Press Release http://www.easalert.org/docs/National%20EAS%20Test%20Informational%20Toolkit_v1_8-15-2011.pdf

5th District Public Affairs
U.S. Coast Guard
News Release
Date: Aug 26, 2011

Contact: Public Affairs Det. Baltimore
(757) 667-1486

BALTIMORE — The Coast Guard Captain of the Port set condition X-ray at 8 a.m. Friday for the Port of Baltimore in preparation for Hurricane Irene.

Condition X-ray is set when gale force winds are expected within 48 hours.

During the next 24 hours the Coast Guard will identify and track all vessels in port, establish contact with emergency management agencies at the local, state and federal levels, and work closely with port and industry officials to minimize damage in the event the impacts the .

Pleasure craft are advised to seek safe harbor. Drawbridges may not be operating if reach 25 mph or when an evacuation is in progress. Mariners can view the latest port updates for Maryland on the Coast Guard’s Homeport site.

Port facilities are advised to review their heavy plans and to take all necessary precautions to prepare adequately for the expected conditions.

If and when port Yankee is set, meaning hurricane force winds are expected within 24 hours, shall be restricted and all movements must be approved by the Captain of the Port.

For information on how to prepare your boat or trailer for a hurricane, please visit http://www.uscg.mil/news/stormcenter/.

For information on Hurricane Irene’s progress and hurricane , please visit the ’s Web page at http://www.nhc.noaa.gov/.

Visit the ’s site to stay informed and for tips to prepare and plan at http://www.ready.gov/.

Saving Lives and Guarding the Coast Since 1790.
The United States Coast Guard — Proud History. Powerful Future.

Annapolis, Md (August 23, 2011) – The Maryland Natural Resources Police (NRP) are asking mariners to make plans to safe guard their vessels from Irene. The recent activity in the Atlantic Ocean should cause boaters to make plans to safe guard their property and lives.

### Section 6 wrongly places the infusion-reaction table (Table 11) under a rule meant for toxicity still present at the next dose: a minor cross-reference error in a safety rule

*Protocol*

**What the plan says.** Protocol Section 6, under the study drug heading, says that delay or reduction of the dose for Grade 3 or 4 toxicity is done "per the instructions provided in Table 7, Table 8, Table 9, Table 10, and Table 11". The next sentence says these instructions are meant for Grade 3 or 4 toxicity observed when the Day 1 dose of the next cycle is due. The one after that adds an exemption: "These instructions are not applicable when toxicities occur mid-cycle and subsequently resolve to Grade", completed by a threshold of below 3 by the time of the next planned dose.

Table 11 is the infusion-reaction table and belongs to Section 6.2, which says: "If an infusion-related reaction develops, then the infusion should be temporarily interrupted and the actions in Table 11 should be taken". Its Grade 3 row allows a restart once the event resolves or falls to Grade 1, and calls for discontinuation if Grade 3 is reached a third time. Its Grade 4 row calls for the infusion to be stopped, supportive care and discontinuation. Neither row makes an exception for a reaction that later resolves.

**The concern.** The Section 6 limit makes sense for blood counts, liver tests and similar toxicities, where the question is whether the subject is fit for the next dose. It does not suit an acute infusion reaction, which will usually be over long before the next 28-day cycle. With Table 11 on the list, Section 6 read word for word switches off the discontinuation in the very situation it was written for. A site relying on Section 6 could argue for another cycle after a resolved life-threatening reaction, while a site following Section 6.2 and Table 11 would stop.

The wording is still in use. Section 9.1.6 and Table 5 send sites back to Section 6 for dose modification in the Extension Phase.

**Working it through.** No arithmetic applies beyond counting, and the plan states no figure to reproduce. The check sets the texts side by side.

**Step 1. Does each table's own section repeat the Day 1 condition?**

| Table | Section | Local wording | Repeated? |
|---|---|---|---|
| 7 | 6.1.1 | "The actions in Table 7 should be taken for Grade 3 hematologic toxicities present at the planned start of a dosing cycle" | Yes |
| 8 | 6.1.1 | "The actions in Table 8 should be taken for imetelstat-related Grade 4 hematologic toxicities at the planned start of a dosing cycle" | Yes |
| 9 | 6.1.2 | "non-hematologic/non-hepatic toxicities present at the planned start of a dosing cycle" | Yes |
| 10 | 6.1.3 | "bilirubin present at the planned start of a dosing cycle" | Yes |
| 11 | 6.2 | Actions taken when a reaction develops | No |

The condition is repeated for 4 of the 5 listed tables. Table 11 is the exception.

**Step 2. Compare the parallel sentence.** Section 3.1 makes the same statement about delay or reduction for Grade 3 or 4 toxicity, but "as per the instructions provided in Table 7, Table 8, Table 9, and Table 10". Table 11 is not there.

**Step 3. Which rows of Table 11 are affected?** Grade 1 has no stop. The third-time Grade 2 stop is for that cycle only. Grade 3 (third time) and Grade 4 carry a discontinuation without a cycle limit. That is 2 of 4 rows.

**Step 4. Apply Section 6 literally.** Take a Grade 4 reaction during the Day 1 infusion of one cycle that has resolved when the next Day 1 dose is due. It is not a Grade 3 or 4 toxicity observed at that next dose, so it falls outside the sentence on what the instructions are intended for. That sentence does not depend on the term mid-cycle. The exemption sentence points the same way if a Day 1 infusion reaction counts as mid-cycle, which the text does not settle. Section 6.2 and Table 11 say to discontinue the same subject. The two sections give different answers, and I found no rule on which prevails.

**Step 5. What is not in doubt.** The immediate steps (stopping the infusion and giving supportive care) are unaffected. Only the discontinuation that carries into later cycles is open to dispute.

Planning is the key to minimize injury and loss of life. Boaters should make plans well in advance of the so that definite docking, mooring or hauling out of the vessel arrangements can be performed quickly and without delay.

When deciding on storm preparation plans, mariners need to consider size, type of vessel, and location. Current locations may not offer protection from or . Boaters should consider the following when making arrangement for their vessels.

  1. Removing valuable equipment from your vessel to protect it from damage.
  2. Consider removing your vessel from the water to reduce damage from . Vessels on land should be properly stored or tied down to prevent being damage by winds. Small open vessel can be filled with water to lessen the effect of the wind.
  3. Vessels that remain in the water should be moored in safe areas or berths. Lines should be doubled and high on pilings. Remember storm surges can cause tides over the pilings. Install to protect vessel from pilings, or other vessels.
  4. Ensure bilge pumps work properly and that run them fully charged. Seal all openings to make the vessel watertight.
  5. Collect all documents, including insurance policies. Take photographs of vessel and equipment for insurance.
  6. Do not stay aboard vessels during storms. Safe guard human life.

NRP reminds boaters that advance planning can save property and lives. These actions should take place at least 48-72 hours prior to the event to accommodate unforeseen problems. During the storm, occupants should be off the water and residing in safe shelters. Remember, storm conditions could exist that delay or prevent response from emergency personnel.

Additional information on hurricane may be found at www.fema.gov/hazard/hurricane/index.shtm and www.nhc..gov/outreach/prepared_week.shtml


   August 23, 2011

Contact: Sgt. A.A. Windemuth
410-260-8003 office | 410-713-8449 cell
[email protected]

5th District Public Affairs
U.S. Coast Guard
News Release
Date: Aug 22, 2011

Contact: 5th District Public Affairs
(757) 398-6272

PORTSMOUTH, Va. — The Coast Guard urges mariners and residents to begin planning and preparing for Hurricane Irene.

acquire a name when they reach tropical strength with sustained winds reaching 39 mph. They become hurricanes when winds reach 74 mph and become major hurricanes when winds increase to 111 mph.

As storms approach, the Coast Guard urges people to remember these guidelines:

- Stay informed: The public should monitor the progress and strength of the storm through newspapers, the Internet, and local television and radio stations. Boaters can monitor its progress on VHF-FM channel 16. Small and warnings are also available on VHF-FM channel 16.

- Evacuate as necessary: Mandatory evacuation orders should be obeyed. Coast Guard personnel and other emergency responders may not be able to evacuate people in danger during a storm.